The obvious first cuts: The beginning and end. Your viewers don’t want credits in their previews, so the easiest parts to cut are the credits at the beginning and the end of the video. Same goes for the title screen; nix it. 

Next, you need to remove any spoilers. These are scenes that would ruin the video if seen before their time. Take, for example, the Scooby Doo cartoon series. At the end of each episode, the team usually unmasks the bad guy. Obviously, showing this unmasking could ruin the show for someone, so it’s important to remove this scene, and any other spoilers from your previews. 

Once you are comfortable with what scenes are worth cutting and which are worth keeping, you can start the editing process. 

The Manual Way Step 5:
Trim Your Video

By this point, you should know what scenes you want to include in your video preview, and which you can cut. To do the cutting, drag your mouse pointer over the video in the timeline and find the beginning of the first scene you want to include. Click on the clip and tap the B key to switch to the blade tool, and click to cut your video at the start of the scene. Slide your mouse over to the end of the scene, and click and cut it with the blade again. Now you have three clips in the timeline; the first is everything before your selected scene, the next is your scene, and the last one is the rest of your video. 

Single Scene Created for Video Preview
One scene cut in the preview video

Tap the A key to switch to your selection tool, click on the first clip, which is all the video before your selected scene, and then hit the delete key. This will remove the unwanted portion of the video from the timeline. 

Next, continue to choose the clips you want to include in your preview by using the blade tool to isolate the chosen clip from the full video, making sure to delete unwanted portions of the video as you move from left to right on the timeline. Be very picky during this step. It is important to only include scenes that both help tell the story and that can be shortened to just a handful of seconds.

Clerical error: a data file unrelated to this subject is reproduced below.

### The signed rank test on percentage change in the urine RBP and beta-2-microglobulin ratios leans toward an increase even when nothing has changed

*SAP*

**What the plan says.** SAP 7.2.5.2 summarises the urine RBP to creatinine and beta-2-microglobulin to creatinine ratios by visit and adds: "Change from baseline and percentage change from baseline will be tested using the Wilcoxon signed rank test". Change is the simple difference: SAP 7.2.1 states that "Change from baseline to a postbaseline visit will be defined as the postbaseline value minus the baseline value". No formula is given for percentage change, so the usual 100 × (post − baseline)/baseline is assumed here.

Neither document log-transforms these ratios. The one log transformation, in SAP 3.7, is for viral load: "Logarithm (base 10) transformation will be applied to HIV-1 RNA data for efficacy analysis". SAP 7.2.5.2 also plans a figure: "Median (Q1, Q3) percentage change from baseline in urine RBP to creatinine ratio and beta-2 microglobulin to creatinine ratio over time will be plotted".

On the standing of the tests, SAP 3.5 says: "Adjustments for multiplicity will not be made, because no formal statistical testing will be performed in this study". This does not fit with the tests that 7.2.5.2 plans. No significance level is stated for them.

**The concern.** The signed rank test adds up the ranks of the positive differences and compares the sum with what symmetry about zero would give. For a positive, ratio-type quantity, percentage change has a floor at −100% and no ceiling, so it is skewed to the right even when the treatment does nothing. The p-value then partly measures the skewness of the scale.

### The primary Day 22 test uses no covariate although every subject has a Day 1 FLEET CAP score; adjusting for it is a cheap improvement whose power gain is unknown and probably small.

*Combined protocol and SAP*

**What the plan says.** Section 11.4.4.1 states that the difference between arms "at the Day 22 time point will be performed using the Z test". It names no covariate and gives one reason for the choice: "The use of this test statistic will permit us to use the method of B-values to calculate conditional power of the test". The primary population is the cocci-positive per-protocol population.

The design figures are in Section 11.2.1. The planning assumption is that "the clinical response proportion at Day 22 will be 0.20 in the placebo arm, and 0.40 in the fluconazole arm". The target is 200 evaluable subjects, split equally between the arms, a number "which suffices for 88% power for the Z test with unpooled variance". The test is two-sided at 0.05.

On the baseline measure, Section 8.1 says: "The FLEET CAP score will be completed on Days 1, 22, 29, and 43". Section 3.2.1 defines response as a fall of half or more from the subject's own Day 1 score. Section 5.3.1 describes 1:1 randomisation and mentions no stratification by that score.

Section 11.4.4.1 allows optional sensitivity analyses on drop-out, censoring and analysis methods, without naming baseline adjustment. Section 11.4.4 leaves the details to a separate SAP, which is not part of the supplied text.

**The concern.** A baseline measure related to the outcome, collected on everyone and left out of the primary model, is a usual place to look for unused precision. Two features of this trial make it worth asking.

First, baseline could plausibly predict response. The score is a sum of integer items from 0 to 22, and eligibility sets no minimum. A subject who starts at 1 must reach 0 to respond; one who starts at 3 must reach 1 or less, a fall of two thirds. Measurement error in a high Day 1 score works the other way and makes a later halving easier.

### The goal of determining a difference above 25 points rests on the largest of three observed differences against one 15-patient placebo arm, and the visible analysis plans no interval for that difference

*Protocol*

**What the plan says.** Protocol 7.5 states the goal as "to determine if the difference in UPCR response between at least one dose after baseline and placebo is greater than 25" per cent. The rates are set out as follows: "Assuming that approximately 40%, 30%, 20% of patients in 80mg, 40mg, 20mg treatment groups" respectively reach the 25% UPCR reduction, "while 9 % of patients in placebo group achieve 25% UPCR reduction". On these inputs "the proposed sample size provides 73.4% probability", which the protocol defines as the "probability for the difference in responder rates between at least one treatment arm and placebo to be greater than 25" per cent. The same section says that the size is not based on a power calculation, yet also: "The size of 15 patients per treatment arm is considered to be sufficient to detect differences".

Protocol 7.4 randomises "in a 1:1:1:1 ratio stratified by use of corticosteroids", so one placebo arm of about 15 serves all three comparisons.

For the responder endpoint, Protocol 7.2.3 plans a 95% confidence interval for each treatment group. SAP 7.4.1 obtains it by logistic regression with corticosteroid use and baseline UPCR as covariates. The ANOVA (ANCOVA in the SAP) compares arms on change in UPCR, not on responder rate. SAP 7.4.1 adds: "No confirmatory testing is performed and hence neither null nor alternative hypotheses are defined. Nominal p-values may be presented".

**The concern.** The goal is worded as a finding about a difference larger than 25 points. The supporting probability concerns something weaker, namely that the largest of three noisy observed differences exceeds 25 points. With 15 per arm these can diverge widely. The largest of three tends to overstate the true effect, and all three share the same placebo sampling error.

Final Video Preview Scenes Created
All 12 scenes for the video preview

In the example above, the full 90-minute video has been cut down to 12 different scenes that are a total of 16 seconds in length. This 16-second preview is on the long side, but sometimes it’s hard to decide what scenes to cut and which to keep! For shorter videos, previews should be in the 3-5 second range. 

There is no need to create and in/out transitions or add transitions between clips for your previews, as you want them to be able to loop continuously. 

The Manual Way Step 7:
Export Your Animated Video Preview

Now that you’ve cut your video preview, it’s time to export the video for embedding on your website or inclusion in your app. That means you need to know how you will be using your video. Will you be: 

  • Using a Content Delivery Network (CDN).
    • A CDN will re-encode your video and stream the ideal version for each device and connection combination. 
    • Export at high quality and let the CDN do the compressing. 
    • Lucid ensures fast video streams with a world-wide CDN. 
  • Hosting on your own website, just like you would host an image.
    • Using the HTML5 <video> tag.
    • Requires file-size optimization/compression on export. 

The Manual Way Step 7a:
Export Video for CDN